“Show me how and I’ll do it,” said William.
“Shove that stone a little more to the left then. Steady—So! That’ll do! Got any wood? No? You slip across to the shop and ask them to give you some small brush-stuff from the oven. Stop! And my apron, too. Marsh is the name.”
William left him chuckling wheezily. When he returned Mr. Marsh clad himself in a long white apron of office which showed so clearly that Carpenter from far off returned at once.
“H’sh! H’sh!” said Mr. Marsh before he could speak. “You carry on with what you’re doing. Marsh is my name. My son was a Scout once. Buffaloes—Hendon-way. It’s all right. Don’t you grudge an old man enjoying himself.”
The Walrus looked amazedly at William moving in three directions at once with his face aflame.
“It’s all right,” said William. “He’s giving us cooking-lessons.” Then—the words. came into his mouth by themselves—“I’ll take the responsibility.”
“Yes, yes! He knew I could cook. Quite a young Sherlock he is! You carry on.” Mr. Marsh turned his back on the Walrus and despatched William again with some orders to his shop across the road. “And you’d better tell ’em to put ’em all in a basket,” he cried after him.
William returned with a fair assortment of mixed material, including eggs, two rashers of bacon, and a packet of patent flour, concerning which last Mr. Marsh said things no baker should say about his own goods. The frying-pan came out of the push-cart, with some other oddments, and it was not till after it was greased that Mr. Marsh demanded William’s name. He got it in full, and it produced strange effects on the little fat man.
“An’ ’ow do you spell your middle name?” he asked.
“Gl-a-double-s-e,” said William.
“Might that be your mother’s?” William nodded. “Well! Well! I wonder now! I do wonder. It’s a great name. There was a Sawyer in the cooking line once, but ’e was a Frenchman and spelt it different. Glasse is serious though. And you say it was your ma’s?” He fell into an abstraction, frying-pan in hand. Anon, as he cracked an egg miraculously on its edge “Whether you’re a descendant or not, it’s worth livin’ up to, a name like that.”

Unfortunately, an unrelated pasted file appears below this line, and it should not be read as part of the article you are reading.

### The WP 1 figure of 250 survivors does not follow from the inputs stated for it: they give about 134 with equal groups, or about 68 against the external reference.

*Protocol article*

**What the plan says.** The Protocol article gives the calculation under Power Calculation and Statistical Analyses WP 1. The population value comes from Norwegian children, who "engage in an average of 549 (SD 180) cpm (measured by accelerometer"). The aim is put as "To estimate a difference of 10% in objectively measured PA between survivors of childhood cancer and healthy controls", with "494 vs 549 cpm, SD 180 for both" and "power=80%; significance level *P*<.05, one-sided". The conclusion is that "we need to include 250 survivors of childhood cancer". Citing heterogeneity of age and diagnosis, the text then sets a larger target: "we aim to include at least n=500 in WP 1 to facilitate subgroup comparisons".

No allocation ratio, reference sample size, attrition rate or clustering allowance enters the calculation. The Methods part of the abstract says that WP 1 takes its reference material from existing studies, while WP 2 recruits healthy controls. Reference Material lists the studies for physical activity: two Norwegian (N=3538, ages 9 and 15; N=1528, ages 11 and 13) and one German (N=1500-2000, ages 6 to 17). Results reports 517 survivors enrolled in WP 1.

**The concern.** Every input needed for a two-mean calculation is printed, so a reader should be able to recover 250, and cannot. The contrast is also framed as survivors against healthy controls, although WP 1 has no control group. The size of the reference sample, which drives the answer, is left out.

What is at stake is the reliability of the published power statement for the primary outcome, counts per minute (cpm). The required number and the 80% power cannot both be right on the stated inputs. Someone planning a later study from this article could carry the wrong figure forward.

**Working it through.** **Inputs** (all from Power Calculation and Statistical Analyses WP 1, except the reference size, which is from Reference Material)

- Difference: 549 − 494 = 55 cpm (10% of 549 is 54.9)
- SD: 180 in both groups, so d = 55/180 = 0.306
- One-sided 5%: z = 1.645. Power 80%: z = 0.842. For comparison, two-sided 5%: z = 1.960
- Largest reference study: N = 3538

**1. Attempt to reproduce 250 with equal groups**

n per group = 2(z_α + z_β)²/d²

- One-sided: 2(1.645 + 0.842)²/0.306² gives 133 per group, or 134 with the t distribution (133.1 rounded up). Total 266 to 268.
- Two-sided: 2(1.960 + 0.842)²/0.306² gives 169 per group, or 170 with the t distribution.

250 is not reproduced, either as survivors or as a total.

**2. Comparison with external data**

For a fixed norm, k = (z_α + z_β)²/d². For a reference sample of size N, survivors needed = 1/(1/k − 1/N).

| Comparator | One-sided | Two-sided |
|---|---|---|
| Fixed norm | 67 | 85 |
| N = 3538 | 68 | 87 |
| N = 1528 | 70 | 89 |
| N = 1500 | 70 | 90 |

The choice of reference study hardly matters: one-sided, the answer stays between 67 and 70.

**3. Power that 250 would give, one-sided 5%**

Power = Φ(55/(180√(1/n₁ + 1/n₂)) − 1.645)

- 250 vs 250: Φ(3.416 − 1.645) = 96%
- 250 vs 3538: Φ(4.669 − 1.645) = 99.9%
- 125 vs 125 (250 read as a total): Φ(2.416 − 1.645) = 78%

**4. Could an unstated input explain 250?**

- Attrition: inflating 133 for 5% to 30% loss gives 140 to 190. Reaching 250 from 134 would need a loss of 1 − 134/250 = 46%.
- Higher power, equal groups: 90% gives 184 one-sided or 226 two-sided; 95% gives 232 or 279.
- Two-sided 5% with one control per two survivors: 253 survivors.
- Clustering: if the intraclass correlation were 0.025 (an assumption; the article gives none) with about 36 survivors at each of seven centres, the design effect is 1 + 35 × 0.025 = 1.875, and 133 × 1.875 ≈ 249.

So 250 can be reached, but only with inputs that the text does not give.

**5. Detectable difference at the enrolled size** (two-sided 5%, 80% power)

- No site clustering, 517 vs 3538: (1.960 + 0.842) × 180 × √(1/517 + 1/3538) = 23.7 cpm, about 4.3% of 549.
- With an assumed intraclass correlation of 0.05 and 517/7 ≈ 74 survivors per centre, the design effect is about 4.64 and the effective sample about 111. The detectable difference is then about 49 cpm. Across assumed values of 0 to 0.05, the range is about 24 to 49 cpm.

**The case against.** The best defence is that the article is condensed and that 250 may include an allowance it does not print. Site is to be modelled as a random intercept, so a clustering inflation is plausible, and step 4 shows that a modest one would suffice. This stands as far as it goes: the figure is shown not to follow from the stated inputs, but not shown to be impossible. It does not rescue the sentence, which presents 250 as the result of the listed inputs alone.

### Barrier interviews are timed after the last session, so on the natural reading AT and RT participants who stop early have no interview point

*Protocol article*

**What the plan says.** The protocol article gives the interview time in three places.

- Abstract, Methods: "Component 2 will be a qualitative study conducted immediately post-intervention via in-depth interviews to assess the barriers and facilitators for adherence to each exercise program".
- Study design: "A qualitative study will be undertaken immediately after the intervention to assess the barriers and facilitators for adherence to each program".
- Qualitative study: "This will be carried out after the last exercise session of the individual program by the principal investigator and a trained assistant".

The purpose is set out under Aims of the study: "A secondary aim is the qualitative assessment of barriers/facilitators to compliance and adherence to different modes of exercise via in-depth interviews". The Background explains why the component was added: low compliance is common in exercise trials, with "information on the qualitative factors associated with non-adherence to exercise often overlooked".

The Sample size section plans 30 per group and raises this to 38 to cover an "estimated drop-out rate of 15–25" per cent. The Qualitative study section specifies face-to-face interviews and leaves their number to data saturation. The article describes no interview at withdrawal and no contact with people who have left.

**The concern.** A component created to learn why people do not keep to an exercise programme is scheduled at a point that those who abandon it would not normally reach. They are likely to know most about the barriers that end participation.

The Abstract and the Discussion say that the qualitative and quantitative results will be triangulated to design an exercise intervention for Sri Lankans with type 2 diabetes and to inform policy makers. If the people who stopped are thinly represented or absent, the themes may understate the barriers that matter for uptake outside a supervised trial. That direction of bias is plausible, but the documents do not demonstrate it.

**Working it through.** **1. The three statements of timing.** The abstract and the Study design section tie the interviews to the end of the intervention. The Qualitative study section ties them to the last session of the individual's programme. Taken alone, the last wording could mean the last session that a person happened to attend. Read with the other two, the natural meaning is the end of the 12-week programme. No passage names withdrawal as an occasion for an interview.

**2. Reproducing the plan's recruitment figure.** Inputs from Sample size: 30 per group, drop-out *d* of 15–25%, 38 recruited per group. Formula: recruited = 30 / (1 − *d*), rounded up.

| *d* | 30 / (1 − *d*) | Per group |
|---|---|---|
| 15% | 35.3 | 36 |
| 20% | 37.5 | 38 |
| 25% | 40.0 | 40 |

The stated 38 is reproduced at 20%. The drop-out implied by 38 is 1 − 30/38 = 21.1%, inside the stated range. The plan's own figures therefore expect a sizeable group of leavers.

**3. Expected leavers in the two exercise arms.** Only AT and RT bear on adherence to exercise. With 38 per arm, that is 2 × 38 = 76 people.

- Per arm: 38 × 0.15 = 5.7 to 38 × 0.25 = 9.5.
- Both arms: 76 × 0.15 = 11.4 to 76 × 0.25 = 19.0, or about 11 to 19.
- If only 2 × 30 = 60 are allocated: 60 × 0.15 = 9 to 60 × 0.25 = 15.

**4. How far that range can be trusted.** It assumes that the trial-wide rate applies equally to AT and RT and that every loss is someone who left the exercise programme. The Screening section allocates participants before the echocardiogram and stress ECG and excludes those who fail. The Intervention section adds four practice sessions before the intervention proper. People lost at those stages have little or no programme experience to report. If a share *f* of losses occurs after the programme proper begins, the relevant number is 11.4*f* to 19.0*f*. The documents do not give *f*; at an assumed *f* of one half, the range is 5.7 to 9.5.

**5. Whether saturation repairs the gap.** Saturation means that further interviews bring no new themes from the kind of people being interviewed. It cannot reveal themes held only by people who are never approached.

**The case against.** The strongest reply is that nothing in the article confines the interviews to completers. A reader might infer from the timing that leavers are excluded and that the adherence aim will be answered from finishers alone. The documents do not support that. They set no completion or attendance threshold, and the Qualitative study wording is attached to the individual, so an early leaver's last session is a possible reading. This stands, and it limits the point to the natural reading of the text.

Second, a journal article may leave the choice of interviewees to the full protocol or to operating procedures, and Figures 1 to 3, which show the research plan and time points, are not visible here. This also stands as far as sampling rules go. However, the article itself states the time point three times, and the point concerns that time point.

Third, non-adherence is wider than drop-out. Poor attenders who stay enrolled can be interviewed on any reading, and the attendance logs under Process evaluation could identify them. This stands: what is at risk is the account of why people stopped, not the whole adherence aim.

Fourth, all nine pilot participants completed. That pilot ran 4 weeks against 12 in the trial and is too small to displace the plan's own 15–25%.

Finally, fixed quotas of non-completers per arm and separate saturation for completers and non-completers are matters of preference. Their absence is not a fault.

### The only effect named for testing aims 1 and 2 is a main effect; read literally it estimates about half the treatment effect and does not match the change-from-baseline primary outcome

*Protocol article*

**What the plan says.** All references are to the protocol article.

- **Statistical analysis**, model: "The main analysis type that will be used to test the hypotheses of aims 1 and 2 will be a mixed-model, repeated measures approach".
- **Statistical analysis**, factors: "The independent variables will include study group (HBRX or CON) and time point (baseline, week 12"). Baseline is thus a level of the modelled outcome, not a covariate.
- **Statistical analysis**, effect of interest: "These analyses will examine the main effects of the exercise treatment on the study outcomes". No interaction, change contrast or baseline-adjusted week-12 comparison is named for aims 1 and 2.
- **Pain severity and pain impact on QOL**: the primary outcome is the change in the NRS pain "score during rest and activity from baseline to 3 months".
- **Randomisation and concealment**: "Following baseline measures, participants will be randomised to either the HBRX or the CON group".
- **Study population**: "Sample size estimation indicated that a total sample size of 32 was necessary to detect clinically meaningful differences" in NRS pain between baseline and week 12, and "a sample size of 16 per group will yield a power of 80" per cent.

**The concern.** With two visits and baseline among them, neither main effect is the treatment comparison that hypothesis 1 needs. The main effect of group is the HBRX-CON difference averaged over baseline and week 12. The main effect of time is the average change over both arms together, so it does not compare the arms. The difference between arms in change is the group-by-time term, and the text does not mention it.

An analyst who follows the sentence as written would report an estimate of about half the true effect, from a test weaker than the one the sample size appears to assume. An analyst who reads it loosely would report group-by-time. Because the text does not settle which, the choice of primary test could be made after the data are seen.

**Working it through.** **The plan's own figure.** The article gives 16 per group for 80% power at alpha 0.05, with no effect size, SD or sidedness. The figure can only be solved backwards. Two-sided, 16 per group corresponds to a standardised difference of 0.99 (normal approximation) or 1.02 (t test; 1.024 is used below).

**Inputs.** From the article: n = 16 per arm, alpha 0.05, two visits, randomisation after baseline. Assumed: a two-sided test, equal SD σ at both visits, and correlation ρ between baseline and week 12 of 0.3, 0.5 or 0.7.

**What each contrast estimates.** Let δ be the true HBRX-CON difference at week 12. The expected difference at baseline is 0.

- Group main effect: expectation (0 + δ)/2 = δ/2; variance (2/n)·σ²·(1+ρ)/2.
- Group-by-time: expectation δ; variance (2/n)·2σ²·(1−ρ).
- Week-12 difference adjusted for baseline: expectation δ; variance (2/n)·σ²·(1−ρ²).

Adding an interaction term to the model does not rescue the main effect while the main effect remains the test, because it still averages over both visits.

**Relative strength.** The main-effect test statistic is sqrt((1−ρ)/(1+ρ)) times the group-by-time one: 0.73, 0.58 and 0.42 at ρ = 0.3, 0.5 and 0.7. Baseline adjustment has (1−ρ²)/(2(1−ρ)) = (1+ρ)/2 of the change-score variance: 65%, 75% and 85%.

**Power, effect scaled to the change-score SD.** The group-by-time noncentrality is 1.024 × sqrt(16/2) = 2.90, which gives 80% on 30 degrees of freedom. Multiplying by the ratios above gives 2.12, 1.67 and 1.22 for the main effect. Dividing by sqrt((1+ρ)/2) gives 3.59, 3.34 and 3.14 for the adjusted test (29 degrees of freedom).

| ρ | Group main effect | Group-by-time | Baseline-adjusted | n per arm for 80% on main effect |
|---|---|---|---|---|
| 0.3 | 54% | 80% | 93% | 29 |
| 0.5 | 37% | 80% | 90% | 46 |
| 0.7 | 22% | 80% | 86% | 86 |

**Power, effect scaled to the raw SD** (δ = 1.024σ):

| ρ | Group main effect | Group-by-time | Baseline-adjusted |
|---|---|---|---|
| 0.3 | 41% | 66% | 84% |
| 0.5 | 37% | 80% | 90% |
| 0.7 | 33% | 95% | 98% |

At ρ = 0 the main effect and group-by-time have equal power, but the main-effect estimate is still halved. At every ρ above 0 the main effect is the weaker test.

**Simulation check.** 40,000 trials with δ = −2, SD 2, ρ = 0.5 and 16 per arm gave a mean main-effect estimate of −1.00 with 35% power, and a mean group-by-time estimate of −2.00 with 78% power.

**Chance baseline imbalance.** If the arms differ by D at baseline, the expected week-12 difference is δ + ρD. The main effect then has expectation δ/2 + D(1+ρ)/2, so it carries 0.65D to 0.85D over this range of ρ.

“Why?” said William, as the egg slid into the pan and spread as evenly as paint under an expert’s hand.
“I’ll tell you some day. She was a very great cook—but she’d have come expensive at to-day’s prices. Now, you take the pan an’ I’ll draw me own conclusions.”
The boy worked the pan over the level red fire with a motion that he had learned somehow or other while “boiling up” things for his uncle. It seemed to him natural and easy. Mr. Marsh watched in unbroken silence for at least two minutes.
“ It’s early to say—yet,” was his verdict. “But I ’ave ’opes. You ’ave good ’ands, an’ your knowin’ I was a cook shows you ’ave the instinck. If you ’ave got the Touch—mark you, I only say if—but if you ’ave anything like the Genuine Touch, you’re provided for for life. An’ further—don’t tilt her that way! you ’old your neighbours, friends and employers in the ’ollow of your ’and.”
“How do you mean?” said William, intent on his egg.
“Everything which a man is depends on what ’e puts inside ’im,” was the reply. “A good cook’s a King of men—besides being thunderin’ well off if ’e don’t drink. It’s the only sure business in the whole round world; and I’ve been round it eight times, in the Mercantile Marine, before I married the second Mrs. M.”
William, more interested in the pan than Mr. Marsh’s marriages, made no reply. “Yes, a good cook,” Mr. Marsh went on reminiscently, “even on Board o’ Trade allowance, ’as brought many a ship to port that ’ud otherwise ’ave mut’nied on the ’igh seas.”
The eggs and bacon mellowed together. Mr. Marsh supplied some wonderful last touches and the result was eaten, with the Walrus’s help, sizzling out of the pan and washed down with some stone ginger-beer from the convenient establishment of Mr. E. M. Marsh outside the Park wall.